Book Review: Almost Perfect

Almost perfect is about the sacrifice that baseball pitchers and teams make for the perfect game.  Very, very few have ever done it.  Some perfect games turned into no hitters but didn’t end up perfect.  There are write ups on some close calls with the box score and why they didn’t end up perfect.  Unfortunately my Mets have never had a perfect game and have only ever had 1 no hitter!

For those of you are not baseball fans – a “perfect game” is when you have no hits or walks, hit by pitch, etc. as a pitcher.  A no hitter is just that – no hits.  But you could have walked a player or hit him with a pitch.  This book shows some of these no hitters and other “almosts”.

I received a free e-copy of this book in order to write this review, I was not otherwise compensated.

About the book

The rich, poignant tales of major league baseball’s most hard-luck fraternity—the pitchers of its Almost-Perfect Games

From 1908 to 2015, there have been thirteen pitchers who have begun Major League Baseball games by retiring the first twenty-six opposing batters, but then, one out from completing a perfect game, somehow faltering (or having perfection stolen from them). Three other pitchers did successfully retire twenty-seven batters in a row, but are still not credited with perfect games. While stories of pitching the perfect game have been told and retold, Almost Perfect looks at how baseball, at its core, is about heartbreak, and these sixteen men are closer to what baseball really is, and why we remain invested in the sport. Author Joe Cox visits this notion through a century of baseball and through these sixteen pitchers—recounting their games in thrilling fashion, telling the personal stories of the fascinating (and very human) baseball figures involved, and exploring the historical American and baseball backdrops of each flawed gem.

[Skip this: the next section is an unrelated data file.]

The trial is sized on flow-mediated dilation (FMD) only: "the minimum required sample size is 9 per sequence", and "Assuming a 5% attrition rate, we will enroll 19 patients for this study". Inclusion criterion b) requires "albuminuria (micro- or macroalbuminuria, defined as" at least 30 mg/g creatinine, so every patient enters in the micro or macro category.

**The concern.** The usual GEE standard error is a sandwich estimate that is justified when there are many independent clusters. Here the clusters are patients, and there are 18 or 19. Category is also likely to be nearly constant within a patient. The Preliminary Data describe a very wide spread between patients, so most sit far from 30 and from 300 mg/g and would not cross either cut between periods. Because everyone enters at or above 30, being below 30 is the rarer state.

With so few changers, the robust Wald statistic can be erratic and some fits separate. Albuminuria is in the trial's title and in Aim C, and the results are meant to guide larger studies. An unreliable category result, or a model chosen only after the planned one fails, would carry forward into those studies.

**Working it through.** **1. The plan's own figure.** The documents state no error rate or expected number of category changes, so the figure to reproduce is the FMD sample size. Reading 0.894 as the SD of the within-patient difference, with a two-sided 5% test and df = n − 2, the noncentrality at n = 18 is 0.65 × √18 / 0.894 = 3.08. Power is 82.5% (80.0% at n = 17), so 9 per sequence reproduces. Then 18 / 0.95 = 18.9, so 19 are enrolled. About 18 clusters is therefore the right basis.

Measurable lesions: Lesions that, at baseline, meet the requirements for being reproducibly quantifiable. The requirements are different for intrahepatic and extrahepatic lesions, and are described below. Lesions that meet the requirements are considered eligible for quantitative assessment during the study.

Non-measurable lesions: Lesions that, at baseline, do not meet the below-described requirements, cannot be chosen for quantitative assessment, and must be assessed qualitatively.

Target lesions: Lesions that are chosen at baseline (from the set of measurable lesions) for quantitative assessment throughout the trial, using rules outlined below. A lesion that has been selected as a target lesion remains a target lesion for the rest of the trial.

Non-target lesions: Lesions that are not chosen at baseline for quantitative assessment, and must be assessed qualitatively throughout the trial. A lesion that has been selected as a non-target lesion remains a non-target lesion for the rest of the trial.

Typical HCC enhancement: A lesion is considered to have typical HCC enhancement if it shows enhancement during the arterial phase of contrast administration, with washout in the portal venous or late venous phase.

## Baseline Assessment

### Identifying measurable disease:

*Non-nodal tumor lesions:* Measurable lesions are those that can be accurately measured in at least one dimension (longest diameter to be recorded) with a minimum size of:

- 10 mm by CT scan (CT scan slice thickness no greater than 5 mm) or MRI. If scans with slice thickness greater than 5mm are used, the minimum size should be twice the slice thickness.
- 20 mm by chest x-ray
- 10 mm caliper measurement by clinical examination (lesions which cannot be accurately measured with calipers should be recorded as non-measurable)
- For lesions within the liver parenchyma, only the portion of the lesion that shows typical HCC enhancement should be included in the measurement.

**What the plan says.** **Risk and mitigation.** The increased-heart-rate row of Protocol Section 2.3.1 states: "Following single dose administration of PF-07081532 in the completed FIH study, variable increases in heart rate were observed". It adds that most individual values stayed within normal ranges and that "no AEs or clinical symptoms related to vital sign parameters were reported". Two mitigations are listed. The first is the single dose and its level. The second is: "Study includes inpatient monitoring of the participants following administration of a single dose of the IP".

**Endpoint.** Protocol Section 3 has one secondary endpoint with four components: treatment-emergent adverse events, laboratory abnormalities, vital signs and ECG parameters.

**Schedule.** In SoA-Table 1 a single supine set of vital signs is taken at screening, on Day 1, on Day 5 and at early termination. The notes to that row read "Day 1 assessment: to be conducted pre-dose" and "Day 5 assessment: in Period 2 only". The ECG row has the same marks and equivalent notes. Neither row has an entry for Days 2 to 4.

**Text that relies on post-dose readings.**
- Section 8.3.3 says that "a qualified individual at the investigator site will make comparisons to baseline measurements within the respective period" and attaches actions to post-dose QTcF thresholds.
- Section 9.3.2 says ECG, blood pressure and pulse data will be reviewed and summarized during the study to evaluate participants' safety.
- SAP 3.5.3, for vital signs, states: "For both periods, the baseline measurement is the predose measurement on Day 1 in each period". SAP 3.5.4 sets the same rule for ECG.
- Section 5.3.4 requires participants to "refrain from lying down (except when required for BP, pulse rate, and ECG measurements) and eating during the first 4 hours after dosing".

From George “Hooks” Wiltse’s nearly perfect game in 1908 to “Hard Luck” Harvey Haddix’s 12-inning, 36-consecutive-outs performance on May 26, 1959 (the most astounding single-game pitching performance in baseball history) to Max Scherzer’s near miss in 2015, Joe Cox’s book captures the action, the humanity, and the history of the national pastime’s greatest “almosts.”
Joe Cox is a member of the Society for American Baseball Research (SABR) and is the co-author of multiple sports books, including Fightin’ Words: Kentucky vs. Louisville and Voice of the Wildcats: Claude Sullivan and the Rise of Modern Sportscasting. He lives in Bowling Green, Kentucky.

Category: Book Review
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